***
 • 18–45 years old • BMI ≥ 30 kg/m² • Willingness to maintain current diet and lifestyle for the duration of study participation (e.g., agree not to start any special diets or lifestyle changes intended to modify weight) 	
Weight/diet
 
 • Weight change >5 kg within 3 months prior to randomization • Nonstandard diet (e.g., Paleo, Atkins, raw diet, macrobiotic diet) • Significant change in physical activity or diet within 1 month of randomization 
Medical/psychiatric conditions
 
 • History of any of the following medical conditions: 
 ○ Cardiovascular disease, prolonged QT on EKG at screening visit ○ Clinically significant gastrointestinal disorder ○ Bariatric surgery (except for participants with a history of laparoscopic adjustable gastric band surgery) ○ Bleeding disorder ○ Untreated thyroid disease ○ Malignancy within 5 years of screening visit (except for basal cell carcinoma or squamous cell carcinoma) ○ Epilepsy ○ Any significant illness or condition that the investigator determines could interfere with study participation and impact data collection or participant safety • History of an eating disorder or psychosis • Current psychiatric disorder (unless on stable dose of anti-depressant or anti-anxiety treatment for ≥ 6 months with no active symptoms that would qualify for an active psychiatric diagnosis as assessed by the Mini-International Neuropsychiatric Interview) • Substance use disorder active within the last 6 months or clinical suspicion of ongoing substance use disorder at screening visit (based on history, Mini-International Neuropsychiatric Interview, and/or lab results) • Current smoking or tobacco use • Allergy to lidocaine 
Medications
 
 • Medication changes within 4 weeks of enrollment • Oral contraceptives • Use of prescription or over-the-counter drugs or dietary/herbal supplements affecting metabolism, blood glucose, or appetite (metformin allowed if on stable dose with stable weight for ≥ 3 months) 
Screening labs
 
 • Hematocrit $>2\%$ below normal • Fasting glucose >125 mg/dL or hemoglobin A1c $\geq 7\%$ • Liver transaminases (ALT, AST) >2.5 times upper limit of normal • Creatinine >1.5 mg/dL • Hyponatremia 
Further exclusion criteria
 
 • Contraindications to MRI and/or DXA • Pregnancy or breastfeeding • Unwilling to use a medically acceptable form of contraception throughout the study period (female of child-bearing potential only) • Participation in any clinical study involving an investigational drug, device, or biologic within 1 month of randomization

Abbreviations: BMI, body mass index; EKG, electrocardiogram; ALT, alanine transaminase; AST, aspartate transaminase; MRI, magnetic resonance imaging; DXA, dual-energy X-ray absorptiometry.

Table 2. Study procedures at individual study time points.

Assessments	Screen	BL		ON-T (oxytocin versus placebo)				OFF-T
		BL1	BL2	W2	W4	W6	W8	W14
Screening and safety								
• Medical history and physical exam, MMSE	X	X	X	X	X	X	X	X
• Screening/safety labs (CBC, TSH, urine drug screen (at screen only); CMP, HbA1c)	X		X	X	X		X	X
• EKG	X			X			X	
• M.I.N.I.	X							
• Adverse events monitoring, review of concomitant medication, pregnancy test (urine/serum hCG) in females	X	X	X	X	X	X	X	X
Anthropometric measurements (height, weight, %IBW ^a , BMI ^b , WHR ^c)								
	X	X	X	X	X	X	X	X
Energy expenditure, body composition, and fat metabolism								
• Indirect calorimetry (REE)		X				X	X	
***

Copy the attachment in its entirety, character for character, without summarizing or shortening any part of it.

 • 18–45 years old • BMI ≥ 30 kg/m² • Willingness to maintain current diet and lifestyle for the duration of study participation (e.g., agree not to start any special diets or lifestyle changes intended to modify weight) 	
Weight/diet
 
 • Weight change >5 kg within 3 months prior to randomization • Nonstandard diet (e.g., Paleo, Atkins, raw diet, macrobiotic diet) • Significant change in physical activity or diet within 1 month of randomization 
Medical/psychiatric conditions
 
 • History of any of the following medical conditions: 
 ○ Cardiovascular disease, prolonged QT on EKG at screening visit ○ Clinically significant gastrointestinal disorder ○ Bariatric surgery (except for participants with a history of laparoscopic adjustable gastric band surgery) ○ Bleeding disorder ○ Untreated thyroid disease ○ Malignancy within 5 years of screening visit (except for basal cell carcinoma or squamous cell carcinoma) ○ Epilepsy ○ Any significant illness or condition that the investigator determines could interfere with study participation and impact data collection or participant safety • History of an eating disorder or psychosis • Current psychiatric disorder (unless on stable dose of anti-depressant or anti-anxiety treatment for ≥ 6 months with no active symptoms that would qualify for an active psychiatric diagnosis as assessed by the Mini-International Neuropsychiatric Interview) • Substance use disorder active within the last 6 months or clinical suspicion of ongoing substance use disorder at screening visit (based on history, Mini-International Neuropsychiatric Interview, and/or lab results) • Current smoking or tobacco use • Allergy to lidocaine 
Medications
 
 • Medication changes within 4 weeks of enrollment • Oral contraceptives • Use of prescription or over-the-counter drugs or dietary/herbal supplements affecting metabolism, blood glucose, or appetite (metformin allowed if on stable dose with stable weight for ≥ 3 months) 
Screening labs
 
 • Hematocrit $>2\%$ below normal • Fasting glucose >125 mg/dL or hemoglobin A1c $\geq 7\%$ • Liver transaminases (ALT, AST) >2.5 times upper limit of normal • Creatinine >1.5 mg/dL • Hyponatremia 
Further exclusion criteria
 
 • Contraindications to MRI and/or DXA • Pregnancy or breastfeeding • Unwilling to use a medically acceptable form of contraception throughout the study period (female of child-bearing potential only) • Participation in any clinical study involving an investigational drug, device, or biologic within 1 month of randomization

Abbreviations: BMI, body mass index; EKG, electrocardiogram; ALT, alanine transaminase; AST, aspartate transaminase; MRI, magnetic resonance imaging; DXA, dual-energy X-ray absorptiometry.

Table 2. Study procedures at individual study time points.

Assessments	Screen	BL		ON-T (oxytocin versus placebo)				OFF-T
		BL1	BL2	W2	W4	W6	W8	W14
Screening and safety								
• Medical history and physical exam, MMSE	X	X	X	X	X	X	X	X
• Screening/safety labs (CBC, TSH, urine drug screen (at screen only); CMP, HbA1c)	X		X	X	X		X	X
• EKG	X			X			X	
• M.I.N.I.	X							
• Adverse events monitoring, review of concomitant medication, pregnancy test (urine/serum hCG) in females	X	X	X	X	X	X	X	X
Anthropometric measurements (height, weight, %IBW ^a , BMI ^b , WHR ^c)								
	X	X	X	X	X	X	X	X
Energy expenditure, body composition, and fat metabolism								
• Indirect calorimetry (REE)		X				X	X	